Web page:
Apache Kafka is now the official gatekeeper of streaming data. It’s a distributed data store designed and perfectly calibrated to ingest and process streaming data (ie, data continuously generated by thousands of sources) in real time.
As both the amount and value of streaming data rapidly grow, it’s becoming increasingly important for companies to start using Kafka to their advantage by fully optimizing its capabilities.
But what exactly are Kafka’s capabilities and what is Kafka best used for?
We’ll explore that now.
Here are the top five Apache Kafka use cases.
One of Kafka’s best and most common use cases is as a messaging queue.
Kafka gives you a reliable and scalable message queue that can handle huge volumes of data. If you’re a microservices developer or architect, then you understand why establishing a reliable but loosely coupled communication between your services is so important: You want your services to produce and publish data to the world without increasing your system’s complexity. Kafka allows you to do that. You can organize your messages into “topics”, meaning you publish each message to one specific topic, and on the other side the consumers will subscribe to one or more topics and consume messages from them.
As an example, imagine you’re running a big e-commerce platform and you want your users to register an account before buying anything. For each registration, you would publish an event to Kafka with the registrant’s ID, name, surname, address, etc… After the event is published, various consumers might be interested in this information and find it useful. For example, the “cart” service might be interested in the registrant’s information to create an empty cart for that user. Maybe the “marketing” service wants to send some real-time offers to newly registered users. Or, maybe the “notifications” service wants to send a welcome email to make users feel at home.
The greatest advantage of decoupled communication between microservices is that you can add new services to those events at any time without increasing the system’s complexity or having to change any source code.
2. Stream processing
Another great Kafka use case is real-time stream processing applications, which can process, analyze, and transform streams of data in a fraction of a second. These applications alter the events going through Kafka, aggregate them, and calculate sum, average, max, min, etc., grouping events in moving windows to, for example, get aggregations every five minutes.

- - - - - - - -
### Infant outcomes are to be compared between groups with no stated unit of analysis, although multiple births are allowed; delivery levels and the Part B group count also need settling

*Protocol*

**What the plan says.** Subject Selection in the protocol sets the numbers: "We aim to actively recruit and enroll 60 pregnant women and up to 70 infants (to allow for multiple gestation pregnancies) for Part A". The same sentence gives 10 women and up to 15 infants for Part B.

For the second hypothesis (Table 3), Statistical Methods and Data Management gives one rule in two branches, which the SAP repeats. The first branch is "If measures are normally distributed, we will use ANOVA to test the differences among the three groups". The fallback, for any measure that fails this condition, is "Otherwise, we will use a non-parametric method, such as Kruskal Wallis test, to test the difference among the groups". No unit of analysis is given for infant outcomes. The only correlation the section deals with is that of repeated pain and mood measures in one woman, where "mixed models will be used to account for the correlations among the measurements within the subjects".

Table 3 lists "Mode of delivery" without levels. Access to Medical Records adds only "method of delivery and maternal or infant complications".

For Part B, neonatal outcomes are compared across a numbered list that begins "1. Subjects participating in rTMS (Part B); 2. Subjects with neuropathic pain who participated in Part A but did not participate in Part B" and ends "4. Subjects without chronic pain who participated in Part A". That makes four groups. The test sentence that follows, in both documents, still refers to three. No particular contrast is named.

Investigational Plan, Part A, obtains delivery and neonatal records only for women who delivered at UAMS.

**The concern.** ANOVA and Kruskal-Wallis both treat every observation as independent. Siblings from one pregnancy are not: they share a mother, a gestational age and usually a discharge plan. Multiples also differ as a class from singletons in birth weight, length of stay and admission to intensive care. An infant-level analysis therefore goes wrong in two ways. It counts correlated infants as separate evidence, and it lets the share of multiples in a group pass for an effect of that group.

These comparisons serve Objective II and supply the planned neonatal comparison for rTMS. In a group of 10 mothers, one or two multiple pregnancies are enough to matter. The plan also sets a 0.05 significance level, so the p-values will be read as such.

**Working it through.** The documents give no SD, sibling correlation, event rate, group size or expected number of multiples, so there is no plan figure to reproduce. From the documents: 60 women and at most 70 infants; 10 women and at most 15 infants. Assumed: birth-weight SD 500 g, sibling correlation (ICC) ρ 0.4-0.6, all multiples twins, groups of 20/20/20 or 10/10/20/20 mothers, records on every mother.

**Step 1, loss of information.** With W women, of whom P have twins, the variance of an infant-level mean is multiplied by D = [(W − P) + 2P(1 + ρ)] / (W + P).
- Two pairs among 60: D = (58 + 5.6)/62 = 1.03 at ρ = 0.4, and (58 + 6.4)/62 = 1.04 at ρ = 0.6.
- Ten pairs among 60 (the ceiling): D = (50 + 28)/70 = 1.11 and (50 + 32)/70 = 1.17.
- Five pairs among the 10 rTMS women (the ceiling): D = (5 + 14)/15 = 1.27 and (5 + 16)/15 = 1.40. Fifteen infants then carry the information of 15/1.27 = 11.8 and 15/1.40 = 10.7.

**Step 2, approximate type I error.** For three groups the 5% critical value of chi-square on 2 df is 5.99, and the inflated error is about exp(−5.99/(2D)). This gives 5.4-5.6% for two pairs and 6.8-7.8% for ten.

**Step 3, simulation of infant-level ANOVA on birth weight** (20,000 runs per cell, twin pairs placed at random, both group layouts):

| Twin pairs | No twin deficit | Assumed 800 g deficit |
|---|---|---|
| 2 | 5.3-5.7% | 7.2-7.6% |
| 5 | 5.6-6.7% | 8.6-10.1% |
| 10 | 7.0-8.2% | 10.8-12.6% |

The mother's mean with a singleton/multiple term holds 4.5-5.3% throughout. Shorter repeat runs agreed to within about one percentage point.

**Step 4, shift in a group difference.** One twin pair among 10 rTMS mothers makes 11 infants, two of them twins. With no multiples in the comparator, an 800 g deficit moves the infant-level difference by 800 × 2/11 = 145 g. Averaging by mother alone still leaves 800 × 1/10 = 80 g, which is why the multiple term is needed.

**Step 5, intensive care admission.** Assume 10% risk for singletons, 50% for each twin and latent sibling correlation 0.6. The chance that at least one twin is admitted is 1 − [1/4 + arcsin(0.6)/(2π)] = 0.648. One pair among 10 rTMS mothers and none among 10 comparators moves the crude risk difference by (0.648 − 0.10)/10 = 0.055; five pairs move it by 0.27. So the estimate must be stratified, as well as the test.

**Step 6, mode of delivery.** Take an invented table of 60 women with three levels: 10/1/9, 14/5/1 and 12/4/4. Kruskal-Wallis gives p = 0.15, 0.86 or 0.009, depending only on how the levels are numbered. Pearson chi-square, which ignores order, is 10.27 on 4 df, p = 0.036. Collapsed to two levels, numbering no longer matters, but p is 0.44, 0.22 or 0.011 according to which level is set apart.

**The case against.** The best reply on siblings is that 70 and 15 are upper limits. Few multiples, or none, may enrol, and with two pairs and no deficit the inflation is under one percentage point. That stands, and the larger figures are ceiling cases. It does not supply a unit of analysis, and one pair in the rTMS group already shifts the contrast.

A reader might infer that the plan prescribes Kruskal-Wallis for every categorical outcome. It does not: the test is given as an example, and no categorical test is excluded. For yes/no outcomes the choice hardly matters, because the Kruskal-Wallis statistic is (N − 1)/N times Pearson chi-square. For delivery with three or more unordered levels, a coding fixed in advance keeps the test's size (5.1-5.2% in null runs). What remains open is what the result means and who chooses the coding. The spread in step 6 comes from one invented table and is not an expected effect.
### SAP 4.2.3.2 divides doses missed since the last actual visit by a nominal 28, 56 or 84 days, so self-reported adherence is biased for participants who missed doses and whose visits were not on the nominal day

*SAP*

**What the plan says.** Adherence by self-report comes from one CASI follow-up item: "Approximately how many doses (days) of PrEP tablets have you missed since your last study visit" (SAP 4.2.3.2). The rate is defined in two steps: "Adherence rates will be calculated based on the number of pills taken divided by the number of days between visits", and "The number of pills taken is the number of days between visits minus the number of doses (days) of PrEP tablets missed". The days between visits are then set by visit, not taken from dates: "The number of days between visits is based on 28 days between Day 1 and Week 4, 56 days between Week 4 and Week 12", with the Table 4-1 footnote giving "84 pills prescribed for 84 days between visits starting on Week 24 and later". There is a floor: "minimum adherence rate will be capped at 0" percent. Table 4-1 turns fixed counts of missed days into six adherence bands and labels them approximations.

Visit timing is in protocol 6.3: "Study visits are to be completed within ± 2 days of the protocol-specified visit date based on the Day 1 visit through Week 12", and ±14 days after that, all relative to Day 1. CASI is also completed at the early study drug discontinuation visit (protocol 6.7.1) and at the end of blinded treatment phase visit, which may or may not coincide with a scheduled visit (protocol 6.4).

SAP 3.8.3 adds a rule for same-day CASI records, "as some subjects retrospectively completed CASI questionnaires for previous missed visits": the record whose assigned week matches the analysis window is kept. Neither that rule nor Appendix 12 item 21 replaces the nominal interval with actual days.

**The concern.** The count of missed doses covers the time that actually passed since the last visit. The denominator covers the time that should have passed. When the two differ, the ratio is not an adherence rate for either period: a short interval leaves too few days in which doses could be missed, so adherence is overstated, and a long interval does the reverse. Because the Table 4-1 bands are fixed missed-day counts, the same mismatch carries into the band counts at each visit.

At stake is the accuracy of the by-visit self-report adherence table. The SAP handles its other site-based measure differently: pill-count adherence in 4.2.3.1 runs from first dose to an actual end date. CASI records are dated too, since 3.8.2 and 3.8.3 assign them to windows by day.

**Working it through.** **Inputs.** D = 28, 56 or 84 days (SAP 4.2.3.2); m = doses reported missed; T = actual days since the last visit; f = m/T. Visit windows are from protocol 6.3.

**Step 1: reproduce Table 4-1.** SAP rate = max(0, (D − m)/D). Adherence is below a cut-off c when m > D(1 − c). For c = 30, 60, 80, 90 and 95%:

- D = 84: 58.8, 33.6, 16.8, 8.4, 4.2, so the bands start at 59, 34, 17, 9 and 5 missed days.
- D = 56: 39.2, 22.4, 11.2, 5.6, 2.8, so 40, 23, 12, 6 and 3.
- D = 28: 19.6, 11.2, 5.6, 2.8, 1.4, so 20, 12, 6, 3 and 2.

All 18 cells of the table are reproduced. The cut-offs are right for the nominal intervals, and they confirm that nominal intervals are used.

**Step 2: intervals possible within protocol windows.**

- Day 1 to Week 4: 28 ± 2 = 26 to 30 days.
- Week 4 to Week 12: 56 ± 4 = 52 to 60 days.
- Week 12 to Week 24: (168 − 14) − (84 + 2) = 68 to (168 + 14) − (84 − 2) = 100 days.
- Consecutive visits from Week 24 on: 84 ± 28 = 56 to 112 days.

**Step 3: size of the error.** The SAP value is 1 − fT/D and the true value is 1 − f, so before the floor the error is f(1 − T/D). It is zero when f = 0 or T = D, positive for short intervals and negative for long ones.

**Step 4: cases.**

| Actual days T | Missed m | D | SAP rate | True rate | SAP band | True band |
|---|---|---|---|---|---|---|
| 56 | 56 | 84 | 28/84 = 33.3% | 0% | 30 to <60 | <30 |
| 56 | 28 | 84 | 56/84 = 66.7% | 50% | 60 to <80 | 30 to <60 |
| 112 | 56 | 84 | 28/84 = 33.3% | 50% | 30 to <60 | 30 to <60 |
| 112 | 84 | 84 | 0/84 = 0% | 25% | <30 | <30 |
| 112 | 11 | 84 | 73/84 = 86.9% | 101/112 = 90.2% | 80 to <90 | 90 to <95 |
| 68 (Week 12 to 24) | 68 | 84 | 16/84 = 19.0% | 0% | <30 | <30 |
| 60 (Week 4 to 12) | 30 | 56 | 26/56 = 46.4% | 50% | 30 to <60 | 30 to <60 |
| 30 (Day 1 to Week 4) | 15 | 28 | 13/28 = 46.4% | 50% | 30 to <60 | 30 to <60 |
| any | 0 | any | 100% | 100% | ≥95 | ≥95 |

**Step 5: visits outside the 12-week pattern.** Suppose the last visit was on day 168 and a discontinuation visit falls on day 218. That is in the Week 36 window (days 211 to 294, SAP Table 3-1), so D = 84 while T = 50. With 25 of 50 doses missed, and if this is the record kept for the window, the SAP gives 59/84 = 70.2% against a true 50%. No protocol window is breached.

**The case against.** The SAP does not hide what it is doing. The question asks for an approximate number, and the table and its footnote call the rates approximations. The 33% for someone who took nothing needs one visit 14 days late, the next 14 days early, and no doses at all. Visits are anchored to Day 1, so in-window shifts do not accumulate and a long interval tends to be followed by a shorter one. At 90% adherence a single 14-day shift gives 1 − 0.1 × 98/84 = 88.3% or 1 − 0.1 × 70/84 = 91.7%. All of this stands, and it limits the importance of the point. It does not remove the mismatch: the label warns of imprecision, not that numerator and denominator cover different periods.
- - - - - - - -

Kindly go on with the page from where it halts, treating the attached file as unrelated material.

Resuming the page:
This is especially useful for time-critical applications like fraud detection, real-time analytics, or IoT data processing. Kafka gives you various interfaces you can use to implement your logic. Apart from the low-level producers and consumers, which give you the most flexibility but require you to implement the majority of stream processing yourself, Kafka gives you a client library called Kafka Streams that enables you to easily “map” messages, count them, calculate sum, and get averages over different window variations. You can do that in your own service using Java.
3. Event sourcing
If you make the events a first-class citizen (ie, source of truth) in your system, then storing your application’s state is a series of events and everything else in the system is recomputable from those durable and immutable events. Event sourcing is all about capturing the changes to state in a series of events. Companies typically use Kafka as their primary event store. In the case of any failure, rollback, or need to reconstruct the state, you can just reapply the events from Kafka at any point in time.
This is extremely useful for applications that require a good explanation about changes in state: you can just inspect the changes and see who did what or what caused some situation. Furthermore, if you inadvertently introduce a bug to your application, which results in an invalid state, you can just fix the code, deploy it, and reconstruct the state from an immutable change log.
4. Real-time clickstream analysis
Another great Kafka use case is real-time clickstream analysis. Running an online business usually requires you to gain insights about your users’ activity on your site. You can use Kafka to collect that clickstream data in a scalable, fault-tolerant way and get the real-time data on your user behavior and preferences.
You can aggregate, join, or alter all that information to detect patterns, anomalies, or trends, which will enable you to serve up hyper-personalized recommendations in real time to currently browsing users or to detect a hacked account and block it before any confidential information is compromised.
5. Data pipelines
Finally, Kafka is also a great tool to build your data pipeline, meaning you can use it to ingest data from various sources, apply your processing rules, and store the data in a warehouse, data lake, or data mesh. You can leverage Kafka Connect to integrate Kafka with other data pipeline components in your system, such as Apache Hadoop.
Kafka Use Cases: Beware of these Challenges
Kafka has proven itself as an invaluable and indispensable tool for capitalizing on streaming data. But, whether you’re using Kafka for messaging, stream processing, event sourcing, real-time clickstream analysis, or data pipelines, you are likely to start to run into certain challenges as you scale your use of Kafka.